Specific examples of sulfur containing organosilicon compounds which may be used in accordance with the present invention include: 3,3′-bis (trimethoxysilylpropyl) disulfide, 3,3′-bis (triethoxysilylpropyl) tetrasulfide, 3,3′-bis (triethoxysilylpropyl) octasulfide, 3,3′-bis (trimethoxysilylpropyl) tetrasulfide, 2,2′-bis (triethoxysilylethyl) tetrasulfide, 3,3′-bis (trimethoxysilylpropyl) trisulfide, 3,3′-bis (triethoxysilylpropyl) trisulfide, 3,3′-bis (tributoxysilylpropyl) disulfide, 3,3′-bis (trimethoxysilylpropyl) hexasulfide, 3,3′-bis (trimethoxysilylpropyl) octasulfide, 3,3′-bis (trioctoxysilylpropyl) tetrasulfide, 3,3′-bis bis(trihexoxysilylpropyl) disulfide, 3,3′-bis (tri-2″-ethylhexoxysilylpropyl) trisulfide, 3,3′-bis (triisooctoxysilylpropyl) tetrasulfide, 3,3′-bis (tri-t-butoxysilylpropyl) disulfide, 2,2′-bis (methoxy diethoxy silyl ethyl) tetrasulfide, 2,2′-bis (tripropoxysilylethyl) pentasulfide, 3,3′-bis (tricyclohexoxysilylpropyl) tetrasulfide, 3,3′-bis (tricyclopentoxysilylpropyl) trisulfide, 2,2′-bis (tri-2″-methylcyclohexoxysilylethyl) tetrasulfide, (trimethoxysilylmethyl) tetrasulfide, 3-methoxy ethoxy propoxysilyl 3′-diethoxybutoxy-silylpropyltetrasulfide, 2,2′-bis(dimethyl methoxysilylethyl) disulfide, 2,2′-bis(dimethyl sec.butoxysilylethyl) trisulfide, 3,3′-bis(methyl butylethoxysilylpropyl) tetrasulfide, 3,3′-bis(di t-butylmethoxysilylpropyl) tetrasulfide, 2,2′-bis(phenyl methyl methoxysilylethyl) trisulfide, 3,3′-bis(diphenyl isopropoxysilylpropyl) tetrasulfide, 3,3′-bis(diphenyl cyclohexoxysilylpropyl) disulfide, 3,3′-bis(dimethyl ethylmercaptosilylpropyl) tetrasulfide, 2,2′-bis(methyl dimethoxysilylethyl) trisulfide, 2,2′-bis(methyl ethoxypropoxysilylethyl) tetrasulfide, 3,3′-bis(diethyl methoxysilylpropyl) tetrasulfide, 3,3′-bis(ethyl di-sec. butoxysilylpropyl) disulfide, 3,3′-bis(propyl diethoxysilylpropyl) disulfide, 3,3′-bis(butyl dimethoxysilylpropyl) trisulfide, 3,3′-bis(phenyl dimethoxysilylpropyl) tetrasulfide, 3-phenyl ethoxybutoxysilyl 3′-trimethoxysilylpropyl tetrasulfide, 4,4′-bis(trimethoxysilylbutyl) tetrasulfide, 6,6′-bis(triethoxysilylhexyl) tetrasulfide, 12,12′-bis(triisopropoxysilyl dodecyl) disulfide, 18,18′-bis(trimethoxysilyloctadecyl) tetrasulfide, 18,18′-bis(tripropoxysilyloctadecenyl) tetrasulfide, 4,4′-bis(trimethoxysilyl-buten-2-yl) tetrasulfide, 4,4′-bis(trimethoxysilylcyclohexylene) tetrasulfide, 5,5′-bis(dimethoxymethylsilylpentyl) trisulfide, 3,3′-bis(trimethoxysilyl-2-methylpropyl) tetrasulfide, 3,3-bis(dimethoxyphenylsilyl-2-methylpropyl) disulfide.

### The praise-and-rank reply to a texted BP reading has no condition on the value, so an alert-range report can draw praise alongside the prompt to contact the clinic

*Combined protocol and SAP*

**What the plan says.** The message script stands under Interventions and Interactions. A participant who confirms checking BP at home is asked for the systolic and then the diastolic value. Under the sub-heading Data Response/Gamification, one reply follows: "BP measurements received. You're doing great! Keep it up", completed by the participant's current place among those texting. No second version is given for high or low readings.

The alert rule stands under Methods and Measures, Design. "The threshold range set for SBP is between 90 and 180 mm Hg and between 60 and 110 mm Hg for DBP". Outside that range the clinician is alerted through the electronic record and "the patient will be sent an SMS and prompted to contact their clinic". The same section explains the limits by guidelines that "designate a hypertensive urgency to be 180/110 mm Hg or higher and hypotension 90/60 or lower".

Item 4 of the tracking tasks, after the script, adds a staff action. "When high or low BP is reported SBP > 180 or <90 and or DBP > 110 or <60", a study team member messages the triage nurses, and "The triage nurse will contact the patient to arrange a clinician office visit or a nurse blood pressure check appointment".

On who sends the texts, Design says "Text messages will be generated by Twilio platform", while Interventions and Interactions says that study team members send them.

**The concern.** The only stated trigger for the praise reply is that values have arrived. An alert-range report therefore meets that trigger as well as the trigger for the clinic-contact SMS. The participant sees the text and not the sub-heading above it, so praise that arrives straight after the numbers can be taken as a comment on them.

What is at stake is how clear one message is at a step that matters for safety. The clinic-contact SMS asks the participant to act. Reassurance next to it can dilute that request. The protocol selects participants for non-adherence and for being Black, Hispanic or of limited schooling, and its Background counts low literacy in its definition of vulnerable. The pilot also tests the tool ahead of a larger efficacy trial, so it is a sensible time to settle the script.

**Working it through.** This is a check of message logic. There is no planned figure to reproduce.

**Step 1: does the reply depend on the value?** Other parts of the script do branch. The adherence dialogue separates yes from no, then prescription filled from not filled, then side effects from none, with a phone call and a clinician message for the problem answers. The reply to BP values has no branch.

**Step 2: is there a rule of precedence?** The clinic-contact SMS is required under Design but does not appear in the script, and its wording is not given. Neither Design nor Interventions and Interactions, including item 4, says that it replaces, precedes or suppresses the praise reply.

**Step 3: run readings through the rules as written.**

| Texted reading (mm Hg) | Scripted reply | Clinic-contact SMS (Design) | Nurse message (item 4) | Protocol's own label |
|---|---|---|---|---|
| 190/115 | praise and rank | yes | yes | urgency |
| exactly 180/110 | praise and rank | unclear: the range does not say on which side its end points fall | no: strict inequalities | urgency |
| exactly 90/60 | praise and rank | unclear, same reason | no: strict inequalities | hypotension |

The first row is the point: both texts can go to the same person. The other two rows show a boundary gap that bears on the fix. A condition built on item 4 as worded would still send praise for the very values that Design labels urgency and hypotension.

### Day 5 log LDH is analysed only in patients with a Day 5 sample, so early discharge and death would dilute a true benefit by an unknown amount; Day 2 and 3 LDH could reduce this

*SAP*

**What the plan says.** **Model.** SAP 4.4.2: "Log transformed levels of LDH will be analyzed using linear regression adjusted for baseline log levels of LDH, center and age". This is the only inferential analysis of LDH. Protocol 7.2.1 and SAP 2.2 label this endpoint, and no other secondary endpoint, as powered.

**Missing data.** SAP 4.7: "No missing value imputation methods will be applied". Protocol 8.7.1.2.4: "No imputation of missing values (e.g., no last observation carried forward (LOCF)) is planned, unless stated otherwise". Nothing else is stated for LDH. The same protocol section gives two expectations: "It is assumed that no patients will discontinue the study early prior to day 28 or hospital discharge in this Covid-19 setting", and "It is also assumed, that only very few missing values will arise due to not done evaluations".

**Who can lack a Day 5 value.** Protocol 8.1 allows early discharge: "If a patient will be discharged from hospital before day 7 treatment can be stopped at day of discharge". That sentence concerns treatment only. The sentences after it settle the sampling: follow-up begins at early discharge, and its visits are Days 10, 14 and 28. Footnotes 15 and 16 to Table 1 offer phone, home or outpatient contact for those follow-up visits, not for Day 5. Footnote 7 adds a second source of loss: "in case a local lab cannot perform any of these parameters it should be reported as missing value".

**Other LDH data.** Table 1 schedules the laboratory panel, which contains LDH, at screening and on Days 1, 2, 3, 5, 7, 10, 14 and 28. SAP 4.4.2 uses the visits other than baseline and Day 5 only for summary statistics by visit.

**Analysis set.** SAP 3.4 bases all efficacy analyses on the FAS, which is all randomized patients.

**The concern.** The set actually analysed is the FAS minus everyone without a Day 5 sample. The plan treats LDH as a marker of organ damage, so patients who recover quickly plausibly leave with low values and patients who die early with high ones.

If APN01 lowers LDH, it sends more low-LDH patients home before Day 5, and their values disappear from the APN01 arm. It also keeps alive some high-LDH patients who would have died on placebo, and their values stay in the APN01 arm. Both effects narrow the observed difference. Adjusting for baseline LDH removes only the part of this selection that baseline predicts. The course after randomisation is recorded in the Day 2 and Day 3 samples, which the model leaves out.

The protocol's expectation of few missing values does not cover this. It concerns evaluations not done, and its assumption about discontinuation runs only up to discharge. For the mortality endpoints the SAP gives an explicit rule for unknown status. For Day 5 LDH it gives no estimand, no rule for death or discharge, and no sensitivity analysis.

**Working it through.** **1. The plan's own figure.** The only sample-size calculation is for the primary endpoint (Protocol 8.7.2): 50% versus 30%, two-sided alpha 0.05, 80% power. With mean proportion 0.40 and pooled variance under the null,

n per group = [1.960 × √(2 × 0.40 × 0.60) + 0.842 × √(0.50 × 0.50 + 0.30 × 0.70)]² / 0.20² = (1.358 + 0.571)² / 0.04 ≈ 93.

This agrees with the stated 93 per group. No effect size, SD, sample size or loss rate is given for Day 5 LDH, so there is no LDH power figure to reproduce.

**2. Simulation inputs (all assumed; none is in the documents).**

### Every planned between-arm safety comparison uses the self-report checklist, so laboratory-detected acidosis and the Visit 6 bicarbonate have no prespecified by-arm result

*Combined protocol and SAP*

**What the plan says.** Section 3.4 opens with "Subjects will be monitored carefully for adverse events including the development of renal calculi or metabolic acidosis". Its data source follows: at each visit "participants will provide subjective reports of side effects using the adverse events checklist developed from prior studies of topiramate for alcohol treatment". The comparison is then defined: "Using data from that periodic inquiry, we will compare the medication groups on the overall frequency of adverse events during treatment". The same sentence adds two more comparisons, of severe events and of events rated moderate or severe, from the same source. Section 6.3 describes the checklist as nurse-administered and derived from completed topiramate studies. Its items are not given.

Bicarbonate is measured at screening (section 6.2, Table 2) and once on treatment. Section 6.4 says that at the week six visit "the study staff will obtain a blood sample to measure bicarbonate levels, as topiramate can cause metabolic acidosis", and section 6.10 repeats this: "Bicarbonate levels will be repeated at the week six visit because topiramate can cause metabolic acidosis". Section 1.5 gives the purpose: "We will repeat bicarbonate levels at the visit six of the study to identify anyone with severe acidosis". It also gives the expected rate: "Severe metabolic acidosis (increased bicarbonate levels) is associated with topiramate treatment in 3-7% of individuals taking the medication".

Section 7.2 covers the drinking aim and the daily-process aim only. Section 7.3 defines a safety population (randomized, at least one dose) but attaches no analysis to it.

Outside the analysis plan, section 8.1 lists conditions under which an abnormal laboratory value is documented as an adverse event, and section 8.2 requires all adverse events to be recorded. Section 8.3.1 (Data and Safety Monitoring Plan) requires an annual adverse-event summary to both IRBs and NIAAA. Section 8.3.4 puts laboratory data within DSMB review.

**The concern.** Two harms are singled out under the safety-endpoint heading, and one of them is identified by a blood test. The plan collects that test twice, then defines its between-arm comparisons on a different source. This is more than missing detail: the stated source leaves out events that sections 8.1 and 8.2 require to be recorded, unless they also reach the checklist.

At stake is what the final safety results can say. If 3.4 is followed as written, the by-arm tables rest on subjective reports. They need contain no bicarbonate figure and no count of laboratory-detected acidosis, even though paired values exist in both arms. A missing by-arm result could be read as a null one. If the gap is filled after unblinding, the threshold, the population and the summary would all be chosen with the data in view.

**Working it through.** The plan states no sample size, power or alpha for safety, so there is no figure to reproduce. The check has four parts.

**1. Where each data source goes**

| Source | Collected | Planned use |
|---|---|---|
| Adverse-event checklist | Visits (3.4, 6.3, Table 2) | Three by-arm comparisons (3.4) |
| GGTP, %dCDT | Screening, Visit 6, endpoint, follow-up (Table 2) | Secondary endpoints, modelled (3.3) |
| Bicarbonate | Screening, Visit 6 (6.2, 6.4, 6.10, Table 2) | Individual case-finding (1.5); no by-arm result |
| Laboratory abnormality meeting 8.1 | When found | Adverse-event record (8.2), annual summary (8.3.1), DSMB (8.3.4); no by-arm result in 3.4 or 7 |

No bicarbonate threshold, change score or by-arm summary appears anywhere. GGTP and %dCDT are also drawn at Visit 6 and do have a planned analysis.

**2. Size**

The preferred sulfur containing organosilicon compounds are the 3,3′-bis(trimethoxy or triethoxy silylpropyl) sulfides. The most preferred compound is 3,3′-bis(triethoxysilylpropyl) tetrasulfide. Therefore, as to Formula I, preferably Z is